A SPECTATOR'S NOTEBOOK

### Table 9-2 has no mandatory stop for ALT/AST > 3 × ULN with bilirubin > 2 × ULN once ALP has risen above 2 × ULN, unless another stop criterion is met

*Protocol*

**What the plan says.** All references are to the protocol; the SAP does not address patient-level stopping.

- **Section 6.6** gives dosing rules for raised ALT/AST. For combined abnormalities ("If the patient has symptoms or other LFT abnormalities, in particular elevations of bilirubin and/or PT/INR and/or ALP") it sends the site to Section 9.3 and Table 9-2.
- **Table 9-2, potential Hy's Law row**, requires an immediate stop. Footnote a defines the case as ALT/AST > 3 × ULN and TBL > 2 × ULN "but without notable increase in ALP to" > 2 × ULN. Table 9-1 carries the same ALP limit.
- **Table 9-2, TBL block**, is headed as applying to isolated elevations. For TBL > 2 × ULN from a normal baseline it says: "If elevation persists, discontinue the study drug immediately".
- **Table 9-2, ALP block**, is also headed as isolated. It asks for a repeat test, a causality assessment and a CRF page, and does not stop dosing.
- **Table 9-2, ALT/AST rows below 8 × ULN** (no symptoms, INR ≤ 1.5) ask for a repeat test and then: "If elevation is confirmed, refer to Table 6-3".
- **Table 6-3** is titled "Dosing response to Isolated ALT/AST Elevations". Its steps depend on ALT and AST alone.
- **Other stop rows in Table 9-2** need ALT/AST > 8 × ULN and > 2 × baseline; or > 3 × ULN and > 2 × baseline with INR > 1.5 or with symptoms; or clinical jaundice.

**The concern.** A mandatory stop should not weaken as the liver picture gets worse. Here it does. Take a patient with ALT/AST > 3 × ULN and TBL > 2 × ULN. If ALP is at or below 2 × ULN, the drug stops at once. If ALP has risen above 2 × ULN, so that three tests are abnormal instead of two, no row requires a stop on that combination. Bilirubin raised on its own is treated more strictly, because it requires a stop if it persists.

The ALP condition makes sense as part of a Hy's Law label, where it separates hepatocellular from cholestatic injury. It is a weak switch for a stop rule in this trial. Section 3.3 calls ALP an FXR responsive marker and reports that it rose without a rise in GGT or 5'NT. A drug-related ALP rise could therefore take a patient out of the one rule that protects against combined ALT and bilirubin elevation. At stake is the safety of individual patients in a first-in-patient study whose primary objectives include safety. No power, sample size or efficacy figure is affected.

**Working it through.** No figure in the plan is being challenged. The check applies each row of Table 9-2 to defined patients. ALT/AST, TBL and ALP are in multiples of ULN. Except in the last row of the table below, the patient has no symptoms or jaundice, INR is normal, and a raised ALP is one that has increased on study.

WE are unconsciously doing Herr Adolf Hitler too much honour these days by taking him—naturally and con- vincingly—as the personification of all Germany. He is a great deal, but he is not quite that. In diplomacy, no doubt, he is omnipotent. He goes to the Spanish frontier to meet General Franco, sends (or refrains from sending) for Laval to Berlin, sends for Antonescu, sends for Ciano. But where he stands in regard to military (there are no naval) matters is not so certain. Probably he is still stronger in that sphere than was expected. It was always said, with some reason, that when once war broke out the generals would take charge and the Fiihrer a back seat. But the war has not worked out that way. For eight months there was no fighting, and when a forward move did come it involved political considerations—the invasion of neutral countries—which fell in Hitler's sphere and not von Brauchitsch's. Since then the land war has gone stagnant again and the generals have little to do with strategy because there is little strategy to do with. They have moved troops into Rumania, but that is only an automatic sequel to the political decision to take over Rumania. As for the attempts to blockade Britain by air and sea, they are much more likely to be decided by Goering and Raeder, though we normally talk about Hitler's blockade. If and when land war is resumed it is very much to be doubted whether the major decisions will be Hitler's. He was never more than a corporal in the army and though he has manifested an astonishing political flair he has never shown any signs of military capacity. His power is at its zenith today—but the zenith is a difficult point to cling to long.